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Ain’t Misbehavin: The Fats Waller Musical – Review

Southwark Playhouse

Southwark Playhouse Quietly sipping a beer in the Southwark Playhouse bar you can just hear the sound of the band tuning up. Such are the joys of fringe theatre you hear things that would be out of the question in bigger venues. I was at the playhouse to see a revival of the brilliant Ain’t Misbehavin'. Whilst billed as a revue it's essentially a greatest hits package, featuring the songs of legendary jazzman Fats Waller. It follows a similar format to Five Guys Named Moe, itself a tribute to bebop pioneer Louis Jordan. Neither are burdened by storylines aside…

Summary

Rating

Unmissable!

Memorable songs and backbreaking choreography performed with panache by a brilliant cast. A useful reminder of great songwriting and charismatic showmanship. This musical will make you smile!

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Quietly sipping a beer in the Southwark Playhouse bar you can just hear the sound of the band tuning up. Such are the joys of fringe theatre you hear things that would be out of the question in bigger venues. I was at the playhouse to see a revival of the brilliant Ain’t Misbehavin’. Whilst billed as a revue it’s essentially a greatest hits package, featuring the songs of legendary jazzman Fats Waller. It follows a similar format to Five Guys Named Moe, itself a tribute to bebop pioneer Louis Jordan. Neither are burdened by storylines aside from a narrative offered within the songs. But the key as always is in the staging and this production does not put a foot wrong.

The auditorium is covered in brass and gold literally everywhere you care to look. Brass fittings cover the floor and ceiling lights while the stage shimmers with a golden glow. But nothing dazzles quite so much as the five performers on that stage. A tight five piece band comprised of piano, double bass, sax and trumpet strangely has the drummer concealed backstage. Nevertheless they provide solid support to Adrian Hansel, Carly Mercedes Dyer, Landi Oshinowo, Renee Lamb and Wayne Robinson. This talented quintet breathe life into songs that have since entered into the great American song book.

Act I moved at a breath taking pace with sparkling set pieces. The cast take solo spots, duets and full ensemble numbers, the standouts being the more up tempo numbers like The joint is jumpin’ and jitterbug waltz. Act II shines with some spine tingling ballads, especially Mean to me, a song made famous by Billie Holliday and Keeping out of mischief now (beautifully sung by Carly Mercedes Dyer). The raffish humour of Fats Waller is well represented by Fat and greasy and Your Feet’s too big as the nudge, nudge of a double entente is never too far away.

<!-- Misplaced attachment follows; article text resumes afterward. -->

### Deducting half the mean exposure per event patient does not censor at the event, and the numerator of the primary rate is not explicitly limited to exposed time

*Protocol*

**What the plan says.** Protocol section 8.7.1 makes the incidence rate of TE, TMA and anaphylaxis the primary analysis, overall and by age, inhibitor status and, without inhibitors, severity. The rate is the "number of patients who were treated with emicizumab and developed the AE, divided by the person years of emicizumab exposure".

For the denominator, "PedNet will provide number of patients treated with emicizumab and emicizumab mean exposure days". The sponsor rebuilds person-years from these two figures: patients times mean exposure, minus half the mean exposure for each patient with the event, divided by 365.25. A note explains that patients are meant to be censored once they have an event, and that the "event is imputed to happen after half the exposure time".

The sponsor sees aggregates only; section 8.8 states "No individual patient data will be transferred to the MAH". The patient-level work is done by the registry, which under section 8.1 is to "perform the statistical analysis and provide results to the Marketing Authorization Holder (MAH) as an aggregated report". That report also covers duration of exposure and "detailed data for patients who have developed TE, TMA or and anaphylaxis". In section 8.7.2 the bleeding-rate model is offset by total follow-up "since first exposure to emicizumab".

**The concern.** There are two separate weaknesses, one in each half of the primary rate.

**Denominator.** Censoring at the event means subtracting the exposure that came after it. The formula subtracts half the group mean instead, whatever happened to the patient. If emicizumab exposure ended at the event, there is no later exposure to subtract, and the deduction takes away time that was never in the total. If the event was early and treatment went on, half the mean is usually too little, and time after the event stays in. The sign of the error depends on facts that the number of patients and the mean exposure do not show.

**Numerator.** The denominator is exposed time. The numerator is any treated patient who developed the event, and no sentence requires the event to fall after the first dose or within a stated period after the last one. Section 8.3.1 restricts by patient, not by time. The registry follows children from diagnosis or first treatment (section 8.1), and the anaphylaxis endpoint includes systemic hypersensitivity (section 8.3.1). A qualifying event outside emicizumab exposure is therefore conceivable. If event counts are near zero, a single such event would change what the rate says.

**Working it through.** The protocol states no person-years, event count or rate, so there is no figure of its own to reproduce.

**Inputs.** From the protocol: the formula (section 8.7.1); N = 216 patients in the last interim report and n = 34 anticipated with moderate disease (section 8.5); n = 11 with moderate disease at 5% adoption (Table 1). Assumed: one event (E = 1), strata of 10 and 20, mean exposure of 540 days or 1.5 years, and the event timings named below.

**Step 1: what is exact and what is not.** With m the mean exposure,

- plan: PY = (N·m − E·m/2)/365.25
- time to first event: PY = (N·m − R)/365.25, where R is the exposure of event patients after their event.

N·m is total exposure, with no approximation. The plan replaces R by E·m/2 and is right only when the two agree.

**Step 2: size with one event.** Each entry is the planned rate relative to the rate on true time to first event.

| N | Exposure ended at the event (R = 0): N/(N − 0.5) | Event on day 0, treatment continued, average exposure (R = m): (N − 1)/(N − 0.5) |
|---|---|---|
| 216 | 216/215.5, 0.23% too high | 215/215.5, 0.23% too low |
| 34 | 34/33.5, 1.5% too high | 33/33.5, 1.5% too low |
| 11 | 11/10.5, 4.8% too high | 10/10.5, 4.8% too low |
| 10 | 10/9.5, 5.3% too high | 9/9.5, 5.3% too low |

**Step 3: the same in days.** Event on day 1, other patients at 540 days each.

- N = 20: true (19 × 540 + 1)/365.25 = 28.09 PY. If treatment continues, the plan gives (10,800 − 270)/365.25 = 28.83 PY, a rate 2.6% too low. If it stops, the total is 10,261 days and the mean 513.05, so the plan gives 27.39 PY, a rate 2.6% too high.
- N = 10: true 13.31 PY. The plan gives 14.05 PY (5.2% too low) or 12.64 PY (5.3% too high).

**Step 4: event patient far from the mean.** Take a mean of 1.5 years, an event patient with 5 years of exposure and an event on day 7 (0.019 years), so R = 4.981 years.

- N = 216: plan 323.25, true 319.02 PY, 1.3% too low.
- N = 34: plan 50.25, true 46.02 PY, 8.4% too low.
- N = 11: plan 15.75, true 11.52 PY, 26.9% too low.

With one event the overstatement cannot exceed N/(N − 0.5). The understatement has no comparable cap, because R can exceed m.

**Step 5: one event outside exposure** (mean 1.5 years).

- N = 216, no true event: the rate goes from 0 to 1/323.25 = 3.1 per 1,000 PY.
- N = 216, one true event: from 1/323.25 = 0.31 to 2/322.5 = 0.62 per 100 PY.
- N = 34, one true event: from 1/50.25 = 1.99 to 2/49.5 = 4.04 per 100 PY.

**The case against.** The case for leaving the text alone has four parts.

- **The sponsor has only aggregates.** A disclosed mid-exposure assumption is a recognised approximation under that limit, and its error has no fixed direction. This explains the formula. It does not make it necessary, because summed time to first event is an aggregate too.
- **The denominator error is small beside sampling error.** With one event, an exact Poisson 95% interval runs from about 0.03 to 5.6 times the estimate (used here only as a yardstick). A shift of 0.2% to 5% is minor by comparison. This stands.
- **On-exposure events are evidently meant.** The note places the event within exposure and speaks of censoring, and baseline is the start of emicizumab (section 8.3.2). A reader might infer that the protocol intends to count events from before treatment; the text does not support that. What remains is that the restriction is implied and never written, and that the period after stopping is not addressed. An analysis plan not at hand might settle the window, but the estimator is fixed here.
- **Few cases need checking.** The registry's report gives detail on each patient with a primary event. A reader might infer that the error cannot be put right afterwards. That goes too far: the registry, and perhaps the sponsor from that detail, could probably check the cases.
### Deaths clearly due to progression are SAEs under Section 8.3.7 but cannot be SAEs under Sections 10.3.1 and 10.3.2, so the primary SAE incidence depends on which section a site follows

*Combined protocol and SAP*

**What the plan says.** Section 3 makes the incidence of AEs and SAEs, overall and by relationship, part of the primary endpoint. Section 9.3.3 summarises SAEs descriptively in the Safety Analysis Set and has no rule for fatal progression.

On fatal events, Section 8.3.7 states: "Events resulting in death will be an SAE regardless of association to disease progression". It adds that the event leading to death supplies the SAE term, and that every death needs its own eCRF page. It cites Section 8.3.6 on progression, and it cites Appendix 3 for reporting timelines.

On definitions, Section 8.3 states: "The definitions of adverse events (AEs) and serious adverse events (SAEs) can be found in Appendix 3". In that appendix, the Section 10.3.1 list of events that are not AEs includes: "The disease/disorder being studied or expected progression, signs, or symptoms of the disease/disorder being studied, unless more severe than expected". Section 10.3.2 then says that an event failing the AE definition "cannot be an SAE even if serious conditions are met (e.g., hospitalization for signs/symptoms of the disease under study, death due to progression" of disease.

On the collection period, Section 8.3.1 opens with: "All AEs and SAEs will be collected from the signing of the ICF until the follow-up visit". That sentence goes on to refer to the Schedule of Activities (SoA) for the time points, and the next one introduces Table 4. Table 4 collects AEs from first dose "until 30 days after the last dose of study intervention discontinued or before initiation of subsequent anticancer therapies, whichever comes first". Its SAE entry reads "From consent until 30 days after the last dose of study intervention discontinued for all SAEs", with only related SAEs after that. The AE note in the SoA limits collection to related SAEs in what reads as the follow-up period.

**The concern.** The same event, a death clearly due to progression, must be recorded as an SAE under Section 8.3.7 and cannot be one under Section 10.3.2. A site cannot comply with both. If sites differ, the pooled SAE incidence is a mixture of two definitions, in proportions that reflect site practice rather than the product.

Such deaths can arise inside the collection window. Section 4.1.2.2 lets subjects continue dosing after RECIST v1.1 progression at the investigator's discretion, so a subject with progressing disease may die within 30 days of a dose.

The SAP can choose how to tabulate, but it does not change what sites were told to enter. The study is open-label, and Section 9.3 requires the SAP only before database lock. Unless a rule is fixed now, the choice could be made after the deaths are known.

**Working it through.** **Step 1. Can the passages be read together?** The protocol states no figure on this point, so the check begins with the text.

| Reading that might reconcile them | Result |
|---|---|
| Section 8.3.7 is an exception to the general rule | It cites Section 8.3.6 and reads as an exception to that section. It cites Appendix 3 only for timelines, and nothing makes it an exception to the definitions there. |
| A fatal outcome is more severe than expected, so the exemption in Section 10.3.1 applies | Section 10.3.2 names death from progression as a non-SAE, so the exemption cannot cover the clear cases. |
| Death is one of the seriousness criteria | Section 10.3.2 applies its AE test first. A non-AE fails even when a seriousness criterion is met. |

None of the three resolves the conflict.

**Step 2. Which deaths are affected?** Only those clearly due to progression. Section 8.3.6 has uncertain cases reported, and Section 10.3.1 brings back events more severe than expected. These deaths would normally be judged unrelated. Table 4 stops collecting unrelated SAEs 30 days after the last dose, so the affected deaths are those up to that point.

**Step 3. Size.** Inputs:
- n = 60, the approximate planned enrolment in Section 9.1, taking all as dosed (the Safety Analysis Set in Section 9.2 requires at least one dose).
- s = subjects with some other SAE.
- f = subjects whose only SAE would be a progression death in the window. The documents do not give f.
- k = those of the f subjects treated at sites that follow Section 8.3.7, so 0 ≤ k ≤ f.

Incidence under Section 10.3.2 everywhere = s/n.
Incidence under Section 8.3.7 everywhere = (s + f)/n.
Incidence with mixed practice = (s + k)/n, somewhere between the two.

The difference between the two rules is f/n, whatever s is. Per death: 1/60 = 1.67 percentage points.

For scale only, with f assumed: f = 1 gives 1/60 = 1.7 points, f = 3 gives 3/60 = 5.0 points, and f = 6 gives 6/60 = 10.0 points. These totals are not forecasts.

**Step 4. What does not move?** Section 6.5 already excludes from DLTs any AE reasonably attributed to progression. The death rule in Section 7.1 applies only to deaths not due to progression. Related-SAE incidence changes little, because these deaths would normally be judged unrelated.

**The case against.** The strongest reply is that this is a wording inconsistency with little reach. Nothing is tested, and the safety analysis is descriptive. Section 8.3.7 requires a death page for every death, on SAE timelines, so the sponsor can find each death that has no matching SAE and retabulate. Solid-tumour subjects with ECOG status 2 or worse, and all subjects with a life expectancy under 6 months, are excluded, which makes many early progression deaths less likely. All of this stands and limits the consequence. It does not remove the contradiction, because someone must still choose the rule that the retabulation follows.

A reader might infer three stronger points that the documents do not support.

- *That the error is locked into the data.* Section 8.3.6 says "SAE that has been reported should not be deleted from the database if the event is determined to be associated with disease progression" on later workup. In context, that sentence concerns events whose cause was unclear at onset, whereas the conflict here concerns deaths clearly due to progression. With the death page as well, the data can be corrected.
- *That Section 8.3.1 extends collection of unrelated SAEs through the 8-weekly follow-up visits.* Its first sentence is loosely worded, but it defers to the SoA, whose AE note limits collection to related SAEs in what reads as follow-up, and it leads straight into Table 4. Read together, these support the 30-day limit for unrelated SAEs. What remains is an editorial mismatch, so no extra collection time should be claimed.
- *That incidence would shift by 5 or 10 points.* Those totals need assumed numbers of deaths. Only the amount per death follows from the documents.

There are many ways to judge a show of this type. The undoubted quality of the production would naturally garner a four star marking. But what did it do to go the whole nine yards and gain that extra star? It was technically excellent; I didn’t detect a stray note or foot out of place (a remarkable achievement, particularly for female members of the cast jumping up and down stairways in high heels). Then there is the pure entertainment value of a production that makes you smile from ear to ear. Ain’t Misbehavin’ ticks both boxes. Go to the top of the class girls and boys!

Original Concept: Murray Horwitz and Richard Maltby, Jr
Based on the songs of: Fats Waller and others
Director: Tyrone Huntley
Choreographer: Oti Mabuse
Musical Directors: Alex Cockle and Steven Edis
Producers: Paul Taylor Mills in association with the Mercury Theatre Colchester and Tamasha Theatre Company
Box Office: 020 7407 0234
Booking Link: https://southwarkplayhouse.co.uk/show/aint-misbehavin/
Booking Until: 1 June 2019

About Brian Penn

Brian Penn
Civil Servant. Brian flirted with drama at school but artistic differences forced a painful separation. At least he knows what his motivation is. Now occupying a safe position in the audience he enjoys all kinds of theatre. He was bitten by the theatrical bug after watching a production of Tommy in his teens. Other passions include films, TV and classic rhythm and blues. He also finds time for quizzes, football and squash. A keen sports fan, his enthusiasm crashes to a halt whenever anyone mentions golf. A musical based on the life of Tiger Woods could be his greatest challenge.